By Daniel Hunter

The value of older people’s contribution to society, via unpaid care, charitable and voluntary work has increased by almost £2 billion over the last 12 months, to a total of £26.8 billion1, according to the 2012 Retirement Nation report by MGM Advantage.

The report found that the retired nation (i.e. those approaching and in retirement) gives society each year on average 75 hours in charitable work at a value of £5.7 billion and 73 hours in voluntary community work at a value of £5.5 billion. But most significantly, they provide a massive 326 hours in free care for grandchildren, parents and other family members, saving the family economy £15.5 billion in the last year.

Yet despite this contribution, the majority of the Retirement Nation feels undervalued by society. Two-thirds (65%) feel they are treated badly by politicians, while four in ten (42%) feel that society treats them badly. A further third (34%) feel they are poorly portrayed by the media.

“The retired nation continues to contribute significantly to the UK economy, increasing their impact to the tune of almost £2 billion in the last 12 months," Aston Goodey, director, MGM Advantage, said.

"Yet it seems £27 billion’s worth of unpaid care, voluntary and charity appears to go unnoticed by society, politicians and the media, with millions of retirees experiencing a significant lack of respect.

“We are calling for the needs of this diverse group of people to be represented at the highest level within government. The creation of a Minister for Retirement would ensure the voice of the Retirement Nation is heard across Whitehall and would begin to address the issue that society and politicians treat them badly.”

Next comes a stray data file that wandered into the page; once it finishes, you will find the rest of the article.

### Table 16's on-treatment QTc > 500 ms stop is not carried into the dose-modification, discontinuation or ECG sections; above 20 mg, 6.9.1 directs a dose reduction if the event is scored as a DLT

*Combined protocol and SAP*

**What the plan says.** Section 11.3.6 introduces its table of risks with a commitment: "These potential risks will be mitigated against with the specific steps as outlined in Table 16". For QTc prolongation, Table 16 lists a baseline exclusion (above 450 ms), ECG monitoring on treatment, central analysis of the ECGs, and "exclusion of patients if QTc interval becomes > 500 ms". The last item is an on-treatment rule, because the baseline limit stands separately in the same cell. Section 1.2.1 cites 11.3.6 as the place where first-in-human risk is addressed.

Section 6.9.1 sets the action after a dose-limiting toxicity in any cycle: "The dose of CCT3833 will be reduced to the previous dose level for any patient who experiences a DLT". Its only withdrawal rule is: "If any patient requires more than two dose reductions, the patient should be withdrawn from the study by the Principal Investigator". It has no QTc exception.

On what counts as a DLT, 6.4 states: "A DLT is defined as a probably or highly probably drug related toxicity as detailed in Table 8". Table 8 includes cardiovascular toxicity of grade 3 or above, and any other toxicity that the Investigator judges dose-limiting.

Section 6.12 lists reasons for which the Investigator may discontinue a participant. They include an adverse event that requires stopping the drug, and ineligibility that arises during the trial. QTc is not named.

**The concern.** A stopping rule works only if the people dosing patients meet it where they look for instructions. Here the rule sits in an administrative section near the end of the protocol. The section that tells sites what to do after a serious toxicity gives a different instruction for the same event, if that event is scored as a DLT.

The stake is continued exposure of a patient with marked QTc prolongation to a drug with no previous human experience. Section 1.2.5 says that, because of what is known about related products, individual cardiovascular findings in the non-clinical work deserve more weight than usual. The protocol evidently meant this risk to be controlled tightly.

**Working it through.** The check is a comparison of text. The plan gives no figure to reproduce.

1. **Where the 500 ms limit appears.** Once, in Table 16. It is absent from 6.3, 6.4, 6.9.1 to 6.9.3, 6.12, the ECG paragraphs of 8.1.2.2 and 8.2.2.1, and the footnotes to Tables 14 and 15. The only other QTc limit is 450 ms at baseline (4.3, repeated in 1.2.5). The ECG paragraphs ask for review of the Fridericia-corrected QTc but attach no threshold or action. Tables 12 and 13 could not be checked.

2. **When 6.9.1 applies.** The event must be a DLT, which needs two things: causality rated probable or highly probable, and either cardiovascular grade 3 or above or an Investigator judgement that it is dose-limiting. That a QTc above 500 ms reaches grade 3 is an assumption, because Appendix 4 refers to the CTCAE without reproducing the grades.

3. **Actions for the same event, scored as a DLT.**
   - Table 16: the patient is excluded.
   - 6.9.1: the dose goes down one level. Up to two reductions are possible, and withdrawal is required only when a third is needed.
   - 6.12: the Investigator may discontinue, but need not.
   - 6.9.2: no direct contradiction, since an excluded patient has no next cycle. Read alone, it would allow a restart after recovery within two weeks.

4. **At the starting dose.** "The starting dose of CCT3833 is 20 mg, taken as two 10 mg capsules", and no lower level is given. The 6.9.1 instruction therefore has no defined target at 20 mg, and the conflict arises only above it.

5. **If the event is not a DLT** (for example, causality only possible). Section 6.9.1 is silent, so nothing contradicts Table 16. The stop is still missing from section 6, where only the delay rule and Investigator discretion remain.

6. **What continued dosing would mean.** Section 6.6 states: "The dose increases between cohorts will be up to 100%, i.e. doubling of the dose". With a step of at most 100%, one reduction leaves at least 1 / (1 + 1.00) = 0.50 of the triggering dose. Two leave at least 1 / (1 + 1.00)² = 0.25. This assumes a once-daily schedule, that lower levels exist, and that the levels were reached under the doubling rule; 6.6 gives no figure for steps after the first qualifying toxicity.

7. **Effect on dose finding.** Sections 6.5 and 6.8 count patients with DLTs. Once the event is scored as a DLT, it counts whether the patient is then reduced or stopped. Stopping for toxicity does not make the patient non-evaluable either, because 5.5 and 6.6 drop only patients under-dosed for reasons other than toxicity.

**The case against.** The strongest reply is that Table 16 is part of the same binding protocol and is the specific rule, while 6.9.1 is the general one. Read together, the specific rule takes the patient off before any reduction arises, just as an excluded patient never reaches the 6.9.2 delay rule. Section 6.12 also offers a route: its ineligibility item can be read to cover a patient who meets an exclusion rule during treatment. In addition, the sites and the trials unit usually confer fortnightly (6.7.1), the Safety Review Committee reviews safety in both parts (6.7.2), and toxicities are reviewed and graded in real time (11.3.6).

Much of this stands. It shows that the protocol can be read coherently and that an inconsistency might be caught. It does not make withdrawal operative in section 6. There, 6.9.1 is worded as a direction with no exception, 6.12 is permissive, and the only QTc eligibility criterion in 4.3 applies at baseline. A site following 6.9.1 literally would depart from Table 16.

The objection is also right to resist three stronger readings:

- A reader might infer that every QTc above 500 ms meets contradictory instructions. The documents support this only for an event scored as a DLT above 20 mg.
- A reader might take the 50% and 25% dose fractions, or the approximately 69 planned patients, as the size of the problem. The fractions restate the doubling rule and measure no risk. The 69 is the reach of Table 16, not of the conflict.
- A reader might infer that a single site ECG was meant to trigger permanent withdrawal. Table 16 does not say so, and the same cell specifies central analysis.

Simonne Gnessen, a financial coach, founder of Wise Monkey Financial Coaching, and contributor to the Retirement Nation 2012 report said: “This report highlights not only the emotional and financial wellbeing of today’s retirees, but also the valuable contribution they make to society. Without doubt, this group refuses to sit back and watch life pass them by. As they transition into this next stage of life, their health and wealth enable them to continue, if not amplify, their involvement in society to levels not previously witnessed. We must not underestimate their power and influence, but at the same time, as a group, they need to make their voice heard and command more respect from society.”

The Retirement Nation 2012 report makes a number of recommendations designed to better support older people and combat social apathy, including:

• Representation — a Minister for Retirement could make a significant difference to the Retirement Nation acting across government departments to ensure their needs are represented at the highest level.
• Intergenerational sharing - encourage greater honesty and openness, promoting intergenerational sharing and discussion about retirement both in the workplace and in the home. This would help break down the taboo of retirement.

“The retired nation is a large and powerful group in both their political and financial influence," Aston Goodey concluded.

"Without doubt they are re-thinking their approach to retirement, but, the rest of society needs to re-think it's perception of them.”

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